Thrown Under the Bus

This spring, on an ill advised impulse, I signed up for a ladies’ ice hockey league, where random teams were formed based on the self ranking of the players.  I originally had no interest, but then I was contacted directly and urged to participate.  This was the first time I had ever been pursued athletically and I fell for the cheap compliments.  In reality, the league was short on goalies, and they knew that I had access to pads and a helmet.  At the first game, our “maroon team” was asked to sign a roster, which included recording your birthdate.  When the sheet came to me, I was horrified to see that most of my team mates were born in the 1980s, and I was at least 20 years older than everyone else.

As we got on the ice, everyone was trying to size up both team mates and opponents, and it quickly became obvious that there were a couple of very experienced players on both sides, a few serviceable players, and a smattering of deer in the headlights.  The ringers were wheeling, preening and making theatrical stops that sent sprays of ice chips aloft.  As they passed me with their well muscled crossovers, I could hear the ice succumb beneath them with a deep seated knuckle-cracking crunch.  I quickly realized our ringer was the short girl with the buzz cut and the tattoos.  Since she played defense, she was my new BFF.

In my previous league at the Winter Club, shots rarely were airborne, and my basic and somewhat successful strategy was just try to take up space in the goal, not get hurt and not do anything stupid (aside from playing hockey in the first place).   During the warm up, I was getting peppered with shots all over my body; one ricocheted off my helmet.  Although I basically felt adequately padded in swaddling/waddling clothes, there were two vulnerable spots; my pubis bone (there is no built in padding in the pants since men always were cups) and my neck.  I had gotten hit in the pubis bone once before at the Winter Club.  While it stung at the time I forgot about it until I noticed an angry bruise in the shower later on.  I initially thought that a big leech had taken up residence in my near nether regions.  I motioned over to my faithful husband Nick and asked him to find me some protective equipment.  I turned down his first offer of his Forbes magazine and sent him scurrying off to the locker room to find a ratty old “Jill” cup from my hockey equipment.  When he rushed back to the ice, the game had started, so Nick gave the cup to the startled ref who delivered it to me in the nets, where I quickly shoved it down my pants.  As for my neck, I just had to keep my chin down.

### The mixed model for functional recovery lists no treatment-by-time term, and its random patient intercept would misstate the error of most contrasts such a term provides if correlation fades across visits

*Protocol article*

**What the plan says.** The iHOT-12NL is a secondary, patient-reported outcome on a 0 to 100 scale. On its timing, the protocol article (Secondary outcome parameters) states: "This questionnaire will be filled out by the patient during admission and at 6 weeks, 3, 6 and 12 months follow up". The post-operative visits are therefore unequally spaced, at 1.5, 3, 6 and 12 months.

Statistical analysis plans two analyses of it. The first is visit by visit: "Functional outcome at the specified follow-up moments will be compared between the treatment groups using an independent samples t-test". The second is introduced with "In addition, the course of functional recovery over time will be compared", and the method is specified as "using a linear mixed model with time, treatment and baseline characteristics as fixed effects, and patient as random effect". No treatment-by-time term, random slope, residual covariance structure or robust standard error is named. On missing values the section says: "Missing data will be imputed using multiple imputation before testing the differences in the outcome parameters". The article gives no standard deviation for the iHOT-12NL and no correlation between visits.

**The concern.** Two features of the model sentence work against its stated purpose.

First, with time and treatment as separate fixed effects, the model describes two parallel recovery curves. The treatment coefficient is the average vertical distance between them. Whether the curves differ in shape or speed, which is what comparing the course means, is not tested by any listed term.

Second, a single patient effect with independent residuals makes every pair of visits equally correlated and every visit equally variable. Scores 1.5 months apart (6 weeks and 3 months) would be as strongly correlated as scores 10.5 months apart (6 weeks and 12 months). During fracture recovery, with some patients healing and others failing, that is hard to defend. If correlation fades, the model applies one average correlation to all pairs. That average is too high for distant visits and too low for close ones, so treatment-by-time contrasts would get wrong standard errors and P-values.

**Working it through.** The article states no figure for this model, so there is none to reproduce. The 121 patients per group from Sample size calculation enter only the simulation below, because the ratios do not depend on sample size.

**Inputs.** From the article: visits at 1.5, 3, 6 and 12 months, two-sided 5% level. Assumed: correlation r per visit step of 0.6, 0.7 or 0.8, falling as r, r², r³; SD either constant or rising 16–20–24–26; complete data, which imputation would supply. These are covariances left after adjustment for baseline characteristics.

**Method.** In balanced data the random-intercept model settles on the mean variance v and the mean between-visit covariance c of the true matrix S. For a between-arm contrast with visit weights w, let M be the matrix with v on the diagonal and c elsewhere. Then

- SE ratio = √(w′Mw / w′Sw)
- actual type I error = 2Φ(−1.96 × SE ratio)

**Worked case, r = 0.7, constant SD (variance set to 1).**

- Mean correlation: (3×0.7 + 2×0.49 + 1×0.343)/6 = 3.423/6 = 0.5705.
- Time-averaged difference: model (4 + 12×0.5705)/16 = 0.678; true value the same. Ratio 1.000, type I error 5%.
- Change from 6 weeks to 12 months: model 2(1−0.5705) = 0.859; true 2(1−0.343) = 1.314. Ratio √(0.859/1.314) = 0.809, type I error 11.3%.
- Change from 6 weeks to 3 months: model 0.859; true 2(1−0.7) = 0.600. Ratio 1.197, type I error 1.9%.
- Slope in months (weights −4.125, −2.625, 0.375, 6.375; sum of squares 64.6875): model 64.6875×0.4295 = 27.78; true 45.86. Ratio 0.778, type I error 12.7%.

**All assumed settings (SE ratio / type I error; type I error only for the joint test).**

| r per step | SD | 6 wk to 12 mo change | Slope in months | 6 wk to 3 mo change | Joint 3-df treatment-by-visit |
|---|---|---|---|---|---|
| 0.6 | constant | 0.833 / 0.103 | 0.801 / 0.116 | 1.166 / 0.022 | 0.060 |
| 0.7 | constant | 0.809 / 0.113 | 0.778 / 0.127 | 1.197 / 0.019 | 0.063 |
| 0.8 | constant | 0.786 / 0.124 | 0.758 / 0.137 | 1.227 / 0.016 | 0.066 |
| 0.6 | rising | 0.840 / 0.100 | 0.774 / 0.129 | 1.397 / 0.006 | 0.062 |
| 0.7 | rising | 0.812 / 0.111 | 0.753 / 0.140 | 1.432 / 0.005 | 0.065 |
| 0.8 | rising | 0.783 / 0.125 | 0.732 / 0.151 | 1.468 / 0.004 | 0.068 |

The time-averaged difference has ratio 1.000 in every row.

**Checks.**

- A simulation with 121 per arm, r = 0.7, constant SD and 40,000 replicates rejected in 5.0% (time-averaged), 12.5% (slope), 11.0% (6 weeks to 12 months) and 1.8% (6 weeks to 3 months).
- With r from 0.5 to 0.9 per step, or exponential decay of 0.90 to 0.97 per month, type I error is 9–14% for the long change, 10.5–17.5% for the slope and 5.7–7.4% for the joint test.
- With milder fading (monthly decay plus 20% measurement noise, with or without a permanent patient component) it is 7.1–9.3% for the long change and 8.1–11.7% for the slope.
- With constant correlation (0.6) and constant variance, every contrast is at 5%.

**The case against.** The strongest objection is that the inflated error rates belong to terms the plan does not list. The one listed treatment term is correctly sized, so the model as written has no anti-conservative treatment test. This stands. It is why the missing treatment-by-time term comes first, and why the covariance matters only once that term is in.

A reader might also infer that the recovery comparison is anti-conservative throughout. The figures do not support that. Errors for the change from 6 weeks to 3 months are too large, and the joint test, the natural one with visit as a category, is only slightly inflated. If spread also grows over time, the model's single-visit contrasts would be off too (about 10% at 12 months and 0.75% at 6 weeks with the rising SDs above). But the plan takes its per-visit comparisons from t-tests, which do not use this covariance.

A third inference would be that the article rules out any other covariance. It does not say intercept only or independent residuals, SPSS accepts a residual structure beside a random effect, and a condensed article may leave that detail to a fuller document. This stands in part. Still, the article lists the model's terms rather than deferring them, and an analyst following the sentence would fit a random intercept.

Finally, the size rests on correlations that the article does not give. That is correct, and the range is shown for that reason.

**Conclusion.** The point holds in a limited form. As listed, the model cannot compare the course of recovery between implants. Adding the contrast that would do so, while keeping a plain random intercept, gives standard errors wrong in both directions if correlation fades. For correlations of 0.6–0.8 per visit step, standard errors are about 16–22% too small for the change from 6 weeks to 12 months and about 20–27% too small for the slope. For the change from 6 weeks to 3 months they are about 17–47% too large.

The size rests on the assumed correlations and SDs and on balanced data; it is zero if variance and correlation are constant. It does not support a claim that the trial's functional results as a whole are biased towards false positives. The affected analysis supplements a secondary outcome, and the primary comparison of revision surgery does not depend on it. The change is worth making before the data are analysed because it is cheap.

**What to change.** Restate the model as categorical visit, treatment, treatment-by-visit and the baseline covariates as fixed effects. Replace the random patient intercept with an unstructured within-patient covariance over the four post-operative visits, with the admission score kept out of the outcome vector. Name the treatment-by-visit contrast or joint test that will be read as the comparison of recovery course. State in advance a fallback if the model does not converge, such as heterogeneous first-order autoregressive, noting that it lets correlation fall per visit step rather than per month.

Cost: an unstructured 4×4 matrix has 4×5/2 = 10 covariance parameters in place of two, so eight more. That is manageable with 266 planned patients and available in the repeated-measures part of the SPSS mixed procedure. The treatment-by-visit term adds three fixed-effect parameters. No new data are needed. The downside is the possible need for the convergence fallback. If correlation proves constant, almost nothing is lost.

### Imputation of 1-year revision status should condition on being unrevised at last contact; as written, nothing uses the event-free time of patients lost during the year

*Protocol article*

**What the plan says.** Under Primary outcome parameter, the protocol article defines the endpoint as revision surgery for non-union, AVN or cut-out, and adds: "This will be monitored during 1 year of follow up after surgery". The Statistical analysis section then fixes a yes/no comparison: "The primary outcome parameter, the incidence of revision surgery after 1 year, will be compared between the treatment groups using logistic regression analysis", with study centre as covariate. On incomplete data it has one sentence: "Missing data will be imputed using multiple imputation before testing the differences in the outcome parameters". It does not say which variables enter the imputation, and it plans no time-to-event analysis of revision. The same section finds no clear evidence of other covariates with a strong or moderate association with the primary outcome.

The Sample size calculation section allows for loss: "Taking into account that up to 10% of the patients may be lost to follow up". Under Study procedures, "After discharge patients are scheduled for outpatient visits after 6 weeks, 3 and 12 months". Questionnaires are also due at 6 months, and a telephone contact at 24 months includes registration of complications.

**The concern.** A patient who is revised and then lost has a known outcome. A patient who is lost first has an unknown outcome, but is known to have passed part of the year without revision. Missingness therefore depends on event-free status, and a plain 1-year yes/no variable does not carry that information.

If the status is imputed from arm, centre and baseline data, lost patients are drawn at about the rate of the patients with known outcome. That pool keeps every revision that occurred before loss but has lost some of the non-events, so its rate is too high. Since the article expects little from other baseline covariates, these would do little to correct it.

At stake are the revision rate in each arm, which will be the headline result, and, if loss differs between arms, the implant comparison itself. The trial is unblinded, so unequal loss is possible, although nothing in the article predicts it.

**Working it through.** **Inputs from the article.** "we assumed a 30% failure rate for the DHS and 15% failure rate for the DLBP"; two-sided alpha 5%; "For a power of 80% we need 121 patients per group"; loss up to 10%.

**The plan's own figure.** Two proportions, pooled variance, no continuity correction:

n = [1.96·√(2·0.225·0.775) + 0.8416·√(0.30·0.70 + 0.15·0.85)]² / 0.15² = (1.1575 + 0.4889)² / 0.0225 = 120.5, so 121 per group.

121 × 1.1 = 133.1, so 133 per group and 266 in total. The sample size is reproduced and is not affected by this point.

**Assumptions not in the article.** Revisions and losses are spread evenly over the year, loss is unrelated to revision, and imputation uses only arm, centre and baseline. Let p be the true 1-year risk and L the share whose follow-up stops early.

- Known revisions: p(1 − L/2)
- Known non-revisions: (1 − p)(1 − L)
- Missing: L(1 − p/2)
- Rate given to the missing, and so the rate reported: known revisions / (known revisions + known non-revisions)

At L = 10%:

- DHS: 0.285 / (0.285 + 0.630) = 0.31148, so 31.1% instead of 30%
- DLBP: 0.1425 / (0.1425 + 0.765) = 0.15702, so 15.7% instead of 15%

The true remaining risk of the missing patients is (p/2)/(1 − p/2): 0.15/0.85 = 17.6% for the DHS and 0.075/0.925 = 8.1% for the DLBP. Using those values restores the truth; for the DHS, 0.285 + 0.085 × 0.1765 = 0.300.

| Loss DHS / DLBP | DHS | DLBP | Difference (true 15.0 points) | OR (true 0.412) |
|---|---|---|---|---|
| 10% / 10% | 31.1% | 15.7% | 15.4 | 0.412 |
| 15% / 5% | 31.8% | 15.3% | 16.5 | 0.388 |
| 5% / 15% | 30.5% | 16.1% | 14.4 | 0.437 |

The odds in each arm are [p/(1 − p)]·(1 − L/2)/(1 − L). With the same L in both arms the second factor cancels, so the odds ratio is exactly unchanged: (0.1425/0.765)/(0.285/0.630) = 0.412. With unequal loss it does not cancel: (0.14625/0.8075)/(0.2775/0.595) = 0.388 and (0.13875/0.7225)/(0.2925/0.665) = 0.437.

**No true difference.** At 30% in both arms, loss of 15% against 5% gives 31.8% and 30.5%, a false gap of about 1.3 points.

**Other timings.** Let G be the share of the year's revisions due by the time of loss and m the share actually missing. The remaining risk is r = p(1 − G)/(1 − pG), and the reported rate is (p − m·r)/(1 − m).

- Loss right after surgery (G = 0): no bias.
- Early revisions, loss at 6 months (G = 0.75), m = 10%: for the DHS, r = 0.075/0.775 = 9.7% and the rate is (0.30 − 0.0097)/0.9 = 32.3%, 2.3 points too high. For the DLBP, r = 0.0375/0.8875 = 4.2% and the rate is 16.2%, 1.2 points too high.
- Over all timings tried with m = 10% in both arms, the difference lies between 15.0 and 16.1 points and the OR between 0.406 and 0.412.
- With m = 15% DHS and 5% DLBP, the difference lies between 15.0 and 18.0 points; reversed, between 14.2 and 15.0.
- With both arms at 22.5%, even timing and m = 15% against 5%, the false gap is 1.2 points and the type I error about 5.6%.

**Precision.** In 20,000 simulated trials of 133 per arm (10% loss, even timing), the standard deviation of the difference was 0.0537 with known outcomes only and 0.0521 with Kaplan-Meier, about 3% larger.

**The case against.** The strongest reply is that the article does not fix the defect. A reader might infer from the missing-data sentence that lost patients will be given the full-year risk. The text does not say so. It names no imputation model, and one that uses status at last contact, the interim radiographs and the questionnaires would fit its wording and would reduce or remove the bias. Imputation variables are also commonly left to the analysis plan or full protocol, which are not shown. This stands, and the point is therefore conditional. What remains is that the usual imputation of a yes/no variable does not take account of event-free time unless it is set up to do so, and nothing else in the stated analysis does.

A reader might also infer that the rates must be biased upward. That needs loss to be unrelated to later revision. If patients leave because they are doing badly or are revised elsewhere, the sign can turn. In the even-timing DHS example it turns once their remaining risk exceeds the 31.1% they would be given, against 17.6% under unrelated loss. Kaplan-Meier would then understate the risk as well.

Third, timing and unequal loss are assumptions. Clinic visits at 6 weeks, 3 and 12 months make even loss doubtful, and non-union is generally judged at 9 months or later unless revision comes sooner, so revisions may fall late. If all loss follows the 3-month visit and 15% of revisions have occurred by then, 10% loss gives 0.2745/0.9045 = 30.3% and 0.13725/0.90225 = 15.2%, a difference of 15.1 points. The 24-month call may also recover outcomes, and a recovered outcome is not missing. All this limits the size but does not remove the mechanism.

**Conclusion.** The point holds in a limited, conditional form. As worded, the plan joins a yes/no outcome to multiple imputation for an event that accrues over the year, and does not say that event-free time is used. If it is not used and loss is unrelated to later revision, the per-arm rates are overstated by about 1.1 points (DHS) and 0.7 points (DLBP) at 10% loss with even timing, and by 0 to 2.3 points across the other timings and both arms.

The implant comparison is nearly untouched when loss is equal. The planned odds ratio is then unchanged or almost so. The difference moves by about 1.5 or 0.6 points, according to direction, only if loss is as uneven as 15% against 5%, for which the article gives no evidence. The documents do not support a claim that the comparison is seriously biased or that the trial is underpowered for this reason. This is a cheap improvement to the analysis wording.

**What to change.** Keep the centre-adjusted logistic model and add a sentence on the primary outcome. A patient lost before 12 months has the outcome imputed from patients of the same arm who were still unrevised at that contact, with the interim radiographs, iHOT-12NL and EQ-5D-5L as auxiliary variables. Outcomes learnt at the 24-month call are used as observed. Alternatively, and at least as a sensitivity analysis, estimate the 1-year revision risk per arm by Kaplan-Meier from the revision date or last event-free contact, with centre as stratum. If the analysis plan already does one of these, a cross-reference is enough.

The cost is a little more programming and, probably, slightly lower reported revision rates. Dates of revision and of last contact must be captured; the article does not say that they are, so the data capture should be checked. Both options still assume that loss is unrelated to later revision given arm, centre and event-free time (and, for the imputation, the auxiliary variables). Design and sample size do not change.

In one of our first games, we were totally outmatched, and while I know that it is poor form to complain about your team mates, the phrases, “fish in a barrel,” “sitting duck,”  “hung out to dry,” “left twisting in the wind,” and “thrown under the bus” all came to mind.  When I saw that girl in the white pants gather up the puck at the other end of the ice, I know that I was in trouble.  She steamed up the ice, while one by one my defenders evaporated like (you pick ‘em) 1. a popsicle on a hot day; 2. New Year’s resolutions by the following week or 3. cash in your wallet; 4. promises from children to keep their rooms neat; 5. socks in the dryer.  And there I was, a 50+ AARP candidate with limited goalie experience, face to face with a large 20 something Canadian farm girl who had honed her power game by playing hockey on the backyard pond with her brothers.  And all this happened within the first minute of the game. 

While the margin of victory quickly mounted and neared the double digit mark, I am pleased to report that I did not do anything stupid, given what I am willing to do as a goalie.  My skills, such as they are, are very limited by the fact that I make it a point not to fall down on the ice, for the simple reason that it is very difficult and time consuming to get up.  And I did do one good thing, which is recorded in the fanagram below.

The missing words in the following poem are all anagrams (i.e. share the same letters like spot, stop, post) and the number of asterisks indicates the number of letters.  One of the missing words will rhyme with either the preceding or following line.  Your job is to solve the missing words based on the above rules and the context of the poem.  Scroll down for answers.

When I joined the ***** of women hockey players I got in over my head,

 I found that I couldn’t stop or turn so I offered to be goalie instead. 

With all the padding I wore I didn’t think that I would fear what I faced,

 But with each onslaught, I went weak in the knees and my heart always *****.

 In one game, the slapshot from the point ***** toward me faster and faster,

 I trembled and put up my glove to avoid the oncoming disaster.

 But then I heard that wonderful thunk and a thud that all goalies love 

 If I had ***** to open my eyes, I would have seen the puck in my glove!







Answers:  cadre, raced, arced, cared

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